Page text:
And with the Fiasco, a strange new life appears in Willis as the band rips through prog-rock riffs and nifty interludes and he rocks out with reckless abandon and shameless bravado. Fiasco songs often feature brief snippets of other songs, such as the hook from “Tom Sawyer” in the middle of Willis’ “I Can’t Drive.” It’s a heavy metal Willis when he’s with the Fiasco, and to see him standing on stage—sweating like crazy, screaming in to the mic—is really, to see God.
What’s most remarkable about Willis is his ability to convey pain, hurt and anger, without being threatening or sounding like a half-baked John Lydon. One can sense his rage when he describes the scene of “Doing Time in Jail,” but at the same time, one feels like an innocent bystander at a four-car pile-up.
And rock and roll aside, Willis is also a bona fide visual artist. His art is 3′ by 4′ freehand, Bic pen (read: Bic fucking pen), true to scale drawings of Chicago skylines with angles so pure and detail so true that Mies Van Her Rohe would fawn. He is, in layman’s terms, an idiot savant, except his specialty isn’t numbers or counting cards—it’s drawing. Not only is the raw quality of his work simply amazing considering work has been scooped up by a few Wicker Park collectors (going rate from Willis: 20-35 bucks). I have actually reserved a particularly colorful skyline for myself.
Dale Meiners met Willis at Genesis Art Warehouse (Meiners’ girlfriend managed the place for a while), and the two struck up a friendship that would eventually pair them as housemates for a spell. “I had a studio and he would hang out [while] I played with a bunch of bands,” said Meiners. “He wanted to check it out, so we decided to run with it. He just decided to sing his ass off.” Willis’ baptism into the rock and roll was thus begun. At its very beginnings, before Water solidified the line-up, the Fiasco was meant to be just for kicks, basically because Willis seemed to enjoy it, and the band went through a number of informal line-up changes.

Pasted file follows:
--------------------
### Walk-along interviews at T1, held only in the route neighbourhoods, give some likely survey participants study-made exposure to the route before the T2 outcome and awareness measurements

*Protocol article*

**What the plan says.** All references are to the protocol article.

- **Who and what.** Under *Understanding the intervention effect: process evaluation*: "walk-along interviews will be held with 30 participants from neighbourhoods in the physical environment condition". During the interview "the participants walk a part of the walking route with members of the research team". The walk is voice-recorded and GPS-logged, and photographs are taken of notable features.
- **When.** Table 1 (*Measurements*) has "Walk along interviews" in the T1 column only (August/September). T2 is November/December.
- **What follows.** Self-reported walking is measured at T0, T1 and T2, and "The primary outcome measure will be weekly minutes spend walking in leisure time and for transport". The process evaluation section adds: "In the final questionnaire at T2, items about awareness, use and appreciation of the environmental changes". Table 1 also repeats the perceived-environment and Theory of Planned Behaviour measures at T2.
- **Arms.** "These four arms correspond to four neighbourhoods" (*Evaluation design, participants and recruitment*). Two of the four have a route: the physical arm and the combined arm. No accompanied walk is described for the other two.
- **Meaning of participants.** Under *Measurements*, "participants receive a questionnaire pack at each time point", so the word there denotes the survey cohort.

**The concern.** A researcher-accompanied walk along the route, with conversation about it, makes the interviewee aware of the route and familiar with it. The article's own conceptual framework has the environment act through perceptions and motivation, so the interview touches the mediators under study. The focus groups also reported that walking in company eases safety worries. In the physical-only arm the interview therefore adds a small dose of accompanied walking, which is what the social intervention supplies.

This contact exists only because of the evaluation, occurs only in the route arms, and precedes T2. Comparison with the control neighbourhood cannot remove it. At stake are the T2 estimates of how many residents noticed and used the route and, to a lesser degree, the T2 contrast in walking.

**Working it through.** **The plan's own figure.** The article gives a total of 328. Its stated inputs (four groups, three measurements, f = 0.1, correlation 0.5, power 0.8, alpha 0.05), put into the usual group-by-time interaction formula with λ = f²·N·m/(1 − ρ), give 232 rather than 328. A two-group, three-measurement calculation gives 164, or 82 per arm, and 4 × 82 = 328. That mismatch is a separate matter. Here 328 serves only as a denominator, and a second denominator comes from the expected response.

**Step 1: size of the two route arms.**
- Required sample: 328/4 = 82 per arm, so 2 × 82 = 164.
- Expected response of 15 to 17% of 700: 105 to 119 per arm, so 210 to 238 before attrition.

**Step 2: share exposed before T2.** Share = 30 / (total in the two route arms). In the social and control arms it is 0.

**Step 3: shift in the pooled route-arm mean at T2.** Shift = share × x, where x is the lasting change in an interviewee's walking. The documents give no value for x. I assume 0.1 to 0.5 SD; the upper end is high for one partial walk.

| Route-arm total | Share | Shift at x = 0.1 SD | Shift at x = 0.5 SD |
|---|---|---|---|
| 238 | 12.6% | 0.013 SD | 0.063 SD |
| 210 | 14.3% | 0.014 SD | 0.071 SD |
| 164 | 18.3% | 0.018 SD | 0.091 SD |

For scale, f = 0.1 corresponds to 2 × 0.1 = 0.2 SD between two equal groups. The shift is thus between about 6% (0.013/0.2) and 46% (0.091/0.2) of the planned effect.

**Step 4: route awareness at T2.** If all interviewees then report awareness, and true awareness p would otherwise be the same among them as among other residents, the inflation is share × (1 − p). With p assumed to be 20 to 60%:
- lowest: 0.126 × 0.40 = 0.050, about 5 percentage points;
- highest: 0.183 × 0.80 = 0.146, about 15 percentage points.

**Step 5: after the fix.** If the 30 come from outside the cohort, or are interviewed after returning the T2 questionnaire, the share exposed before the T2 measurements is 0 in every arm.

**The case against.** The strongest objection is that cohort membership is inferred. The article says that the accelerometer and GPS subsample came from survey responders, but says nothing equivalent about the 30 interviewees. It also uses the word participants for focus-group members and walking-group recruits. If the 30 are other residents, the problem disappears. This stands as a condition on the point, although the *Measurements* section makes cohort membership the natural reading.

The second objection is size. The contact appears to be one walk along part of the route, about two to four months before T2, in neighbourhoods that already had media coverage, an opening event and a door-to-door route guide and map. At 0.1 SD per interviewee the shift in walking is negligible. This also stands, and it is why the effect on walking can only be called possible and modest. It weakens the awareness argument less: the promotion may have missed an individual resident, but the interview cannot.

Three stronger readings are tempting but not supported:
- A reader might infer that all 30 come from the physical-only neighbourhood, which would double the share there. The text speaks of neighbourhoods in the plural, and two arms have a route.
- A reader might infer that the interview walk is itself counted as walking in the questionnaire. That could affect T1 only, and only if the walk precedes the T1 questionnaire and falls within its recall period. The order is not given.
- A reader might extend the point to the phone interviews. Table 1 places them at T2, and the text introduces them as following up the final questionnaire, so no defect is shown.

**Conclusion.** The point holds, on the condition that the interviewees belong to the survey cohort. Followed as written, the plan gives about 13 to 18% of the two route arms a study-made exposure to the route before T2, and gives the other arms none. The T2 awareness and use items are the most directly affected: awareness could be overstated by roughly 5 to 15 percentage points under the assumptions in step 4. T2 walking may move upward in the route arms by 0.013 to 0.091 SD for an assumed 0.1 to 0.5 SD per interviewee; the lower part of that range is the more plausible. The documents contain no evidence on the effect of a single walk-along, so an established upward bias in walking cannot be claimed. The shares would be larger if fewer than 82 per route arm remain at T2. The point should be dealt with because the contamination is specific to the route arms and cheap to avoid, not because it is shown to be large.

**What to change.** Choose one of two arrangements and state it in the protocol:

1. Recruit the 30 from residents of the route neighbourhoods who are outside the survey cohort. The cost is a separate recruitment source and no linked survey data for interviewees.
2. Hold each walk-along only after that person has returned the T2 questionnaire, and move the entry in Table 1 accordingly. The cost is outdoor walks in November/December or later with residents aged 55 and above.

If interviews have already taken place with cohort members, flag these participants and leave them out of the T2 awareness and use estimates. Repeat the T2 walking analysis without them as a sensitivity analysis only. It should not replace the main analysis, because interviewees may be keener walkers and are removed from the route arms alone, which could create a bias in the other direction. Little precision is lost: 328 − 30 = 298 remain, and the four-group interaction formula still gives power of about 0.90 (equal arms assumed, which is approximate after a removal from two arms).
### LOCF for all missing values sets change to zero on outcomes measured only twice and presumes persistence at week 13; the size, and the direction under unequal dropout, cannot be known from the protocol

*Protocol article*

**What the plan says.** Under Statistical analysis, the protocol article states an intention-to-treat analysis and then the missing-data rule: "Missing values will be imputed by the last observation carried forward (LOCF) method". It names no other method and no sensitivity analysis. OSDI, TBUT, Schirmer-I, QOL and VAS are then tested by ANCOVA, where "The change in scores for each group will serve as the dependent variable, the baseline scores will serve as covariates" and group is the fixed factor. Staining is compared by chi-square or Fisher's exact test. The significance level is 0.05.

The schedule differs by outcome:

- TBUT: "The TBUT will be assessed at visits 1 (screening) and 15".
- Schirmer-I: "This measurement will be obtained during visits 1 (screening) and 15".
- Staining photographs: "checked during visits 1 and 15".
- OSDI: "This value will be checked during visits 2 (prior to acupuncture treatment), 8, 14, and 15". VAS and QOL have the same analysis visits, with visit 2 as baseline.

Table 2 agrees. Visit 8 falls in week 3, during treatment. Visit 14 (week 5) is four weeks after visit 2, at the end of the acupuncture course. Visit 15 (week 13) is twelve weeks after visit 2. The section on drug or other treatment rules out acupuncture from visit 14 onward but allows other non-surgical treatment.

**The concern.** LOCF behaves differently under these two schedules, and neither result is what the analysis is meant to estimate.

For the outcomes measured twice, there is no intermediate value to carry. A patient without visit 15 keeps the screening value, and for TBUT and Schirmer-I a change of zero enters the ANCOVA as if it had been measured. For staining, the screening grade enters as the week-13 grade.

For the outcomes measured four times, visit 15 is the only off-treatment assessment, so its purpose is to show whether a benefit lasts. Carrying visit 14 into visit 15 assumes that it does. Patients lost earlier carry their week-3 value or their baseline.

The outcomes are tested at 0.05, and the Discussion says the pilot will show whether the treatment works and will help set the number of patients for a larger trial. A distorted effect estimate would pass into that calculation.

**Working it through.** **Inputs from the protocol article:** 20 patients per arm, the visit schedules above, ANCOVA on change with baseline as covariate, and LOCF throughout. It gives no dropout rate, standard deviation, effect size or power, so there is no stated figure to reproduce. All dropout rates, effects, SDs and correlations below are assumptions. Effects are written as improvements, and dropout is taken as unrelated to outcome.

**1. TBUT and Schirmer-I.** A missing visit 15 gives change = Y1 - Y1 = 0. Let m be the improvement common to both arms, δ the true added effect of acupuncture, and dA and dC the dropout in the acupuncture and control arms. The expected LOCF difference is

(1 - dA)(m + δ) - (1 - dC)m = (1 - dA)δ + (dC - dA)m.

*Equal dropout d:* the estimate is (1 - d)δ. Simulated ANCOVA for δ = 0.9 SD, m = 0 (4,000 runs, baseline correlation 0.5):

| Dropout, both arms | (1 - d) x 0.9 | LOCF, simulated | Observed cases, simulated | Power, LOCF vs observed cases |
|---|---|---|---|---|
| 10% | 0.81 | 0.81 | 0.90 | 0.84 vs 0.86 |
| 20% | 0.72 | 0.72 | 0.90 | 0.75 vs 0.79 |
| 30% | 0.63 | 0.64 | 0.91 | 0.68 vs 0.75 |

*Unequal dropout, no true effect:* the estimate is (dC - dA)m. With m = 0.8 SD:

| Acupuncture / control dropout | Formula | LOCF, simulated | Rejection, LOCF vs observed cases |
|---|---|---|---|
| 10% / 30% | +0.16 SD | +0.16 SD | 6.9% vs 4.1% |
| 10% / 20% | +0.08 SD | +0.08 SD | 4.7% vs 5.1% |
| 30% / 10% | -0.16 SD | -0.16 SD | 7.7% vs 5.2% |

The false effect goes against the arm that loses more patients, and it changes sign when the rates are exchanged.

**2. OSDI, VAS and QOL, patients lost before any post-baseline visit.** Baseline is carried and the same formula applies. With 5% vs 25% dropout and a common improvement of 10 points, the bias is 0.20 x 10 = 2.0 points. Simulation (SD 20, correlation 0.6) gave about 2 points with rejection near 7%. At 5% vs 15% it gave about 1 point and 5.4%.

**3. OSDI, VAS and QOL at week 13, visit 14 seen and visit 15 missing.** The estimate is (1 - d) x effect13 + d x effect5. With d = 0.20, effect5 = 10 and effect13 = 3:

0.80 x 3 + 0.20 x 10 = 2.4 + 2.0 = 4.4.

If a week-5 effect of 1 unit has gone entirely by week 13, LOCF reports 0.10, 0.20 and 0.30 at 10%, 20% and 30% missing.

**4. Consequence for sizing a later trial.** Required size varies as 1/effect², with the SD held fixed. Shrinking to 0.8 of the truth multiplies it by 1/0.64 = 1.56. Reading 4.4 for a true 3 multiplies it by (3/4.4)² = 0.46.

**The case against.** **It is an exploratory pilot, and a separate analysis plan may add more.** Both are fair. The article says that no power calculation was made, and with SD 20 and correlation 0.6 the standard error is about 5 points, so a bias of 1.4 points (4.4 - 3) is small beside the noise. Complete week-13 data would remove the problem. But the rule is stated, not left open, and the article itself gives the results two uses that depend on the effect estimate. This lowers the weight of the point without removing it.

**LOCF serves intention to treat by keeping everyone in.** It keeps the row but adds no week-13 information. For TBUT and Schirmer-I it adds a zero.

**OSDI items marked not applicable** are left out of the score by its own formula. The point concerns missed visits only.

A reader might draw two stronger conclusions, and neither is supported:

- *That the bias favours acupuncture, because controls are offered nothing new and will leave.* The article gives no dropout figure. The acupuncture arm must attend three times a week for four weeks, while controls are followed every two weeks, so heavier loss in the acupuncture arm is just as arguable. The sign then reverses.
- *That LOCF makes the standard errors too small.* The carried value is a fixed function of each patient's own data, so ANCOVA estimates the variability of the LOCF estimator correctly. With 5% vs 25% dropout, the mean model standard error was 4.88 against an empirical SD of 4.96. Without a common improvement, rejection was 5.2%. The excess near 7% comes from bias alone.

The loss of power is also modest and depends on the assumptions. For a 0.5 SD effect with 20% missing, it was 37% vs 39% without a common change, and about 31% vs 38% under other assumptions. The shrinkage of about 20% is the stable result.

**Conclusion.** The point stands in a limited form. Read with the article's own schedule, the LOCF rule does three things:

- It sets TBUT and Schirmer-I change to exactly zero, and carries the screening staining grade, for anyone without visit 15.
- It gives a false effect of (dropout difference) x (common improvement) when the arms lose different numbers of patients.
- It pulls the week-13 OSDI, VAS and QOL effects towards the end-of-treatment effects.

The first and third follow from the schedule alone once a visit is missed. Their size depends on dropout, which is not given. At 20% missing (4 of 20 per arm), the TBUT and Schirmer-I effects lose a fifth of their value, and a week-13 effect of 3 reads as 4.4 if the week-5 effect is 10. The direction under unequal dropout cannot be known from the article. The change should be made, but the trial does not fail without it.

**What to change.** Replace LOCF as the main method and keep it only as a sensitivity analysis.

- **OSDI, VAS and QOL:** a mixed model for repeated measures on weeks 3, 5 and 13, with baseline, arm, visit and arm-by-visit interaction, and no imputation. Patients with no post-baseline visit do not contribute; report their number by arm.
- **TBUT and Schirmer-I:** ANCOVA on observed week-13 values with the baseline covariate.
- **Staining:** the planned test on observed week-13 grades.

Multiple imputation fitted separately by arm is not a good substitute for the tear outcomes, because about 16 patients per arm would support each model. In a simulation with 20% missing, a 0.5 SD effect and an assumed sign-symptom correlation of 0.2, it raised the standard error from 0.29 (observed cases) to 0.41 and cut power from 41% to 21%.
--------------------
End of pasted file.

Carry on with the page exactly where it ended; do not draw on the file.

But Meiners wanted to make very clear that “[The Fiasco] didn’t just jump on the Wesley bandwagon to make a buck.” Meiners and the other members of the Fiasco were responsible for moving Wesley out of the last project he lived in with his father. “What [the Fiasco] is afraid of, is that some major label is going to sign Wesley and say, ‘Well, screw those guys’ and replace us with studio musicians.”
Last summer, a demo tape was being circulated among the hands of rock industry movers and shakers, most notably Jello Biafra and Beastie Boy, Mike Diamond. Almost every major label had at least one copy floating around its A&R department. Empty Bottle owner Bruce Finkleman said, “It seemed like for a while there, no matter who you asked, they had a copy of the tape.” Seemingly overnight, Willis became the subject of the strangest music industry buzz this side of Veruca Salt.
Now here is where it gets tricky: the Fiasco promo kit says that several “major labels are seeking out the ever-elusive Fiasco…but as of yet, no dotted lines have been signed.” The thing is, Willis has signed at least one record deal—and as many as four, depending upon whom you ask—and Meiners said, “Nobody really knows what he’s doing…because he’s schizophrenic and on SSI, he can’t really sign anything.” Meiners said the Fiasco is currently unsigned but actively pursuing a deal.
All the attention Willis is receiving these days, however, goes beyond curiosity seekers, record companies, and art collectors. Wesley Willis is also the subject of a video documentary by Jeff Kilpatrick called Wesley Willis as Himself. [There are other documentaries about Wes, but this is the original.]
The documentary was featured at the Underground Film Fest. It tells the story of Willis’ journey from hard times in the projects to his current artistic and personal success. A lot of people refused to go on record when I asked them about Willis. One potential quotable said he felt discussing Willis or his dilemma would only hurt Willis himself. The few that did agree to talk did so with what seemed to be genuine concern for Willis’ well-being. Idful Music producer/engineer Brad Wood said, “I don’t think it’s out of control, but I am concerned about him.” Mike Diamond called Wood to specifically inquire about Willis. “[Mike D.] is about as cool a motherfucker as there is on the planet, so I mean, that’s why he asked so many questions,” said Wood. “I don’t think anybody wants to see Wesley get exploited.” Willis had been sitting in my living room for an hour sipping his soda pop and spitting into the brown towel, talking to me intermittently. I pulled my seat closer to him and he began punctuating the end of each sentence by reaching over and gently shaking my hand. “Do you like rock and roll music?” he asked.
“Of course I do, Wes.”
“Do you think I’m an asshole?”
“No Wes,” I answered, “you’re not an asshole.”
“The mean voices curse me with vulgar language and say my rock and roll is shit.”
“Fuck the voices, Wes.”
“Yow,” Wesley replied. “Fuck them.” After promising to write a song about my band, Wesley said he had to go, “Cuz I’m a busy man.” And with that, he collected his drawings and discs, folded up his chair and lumbered out the door before I could really get a chance to thank him for stopping by.
* * *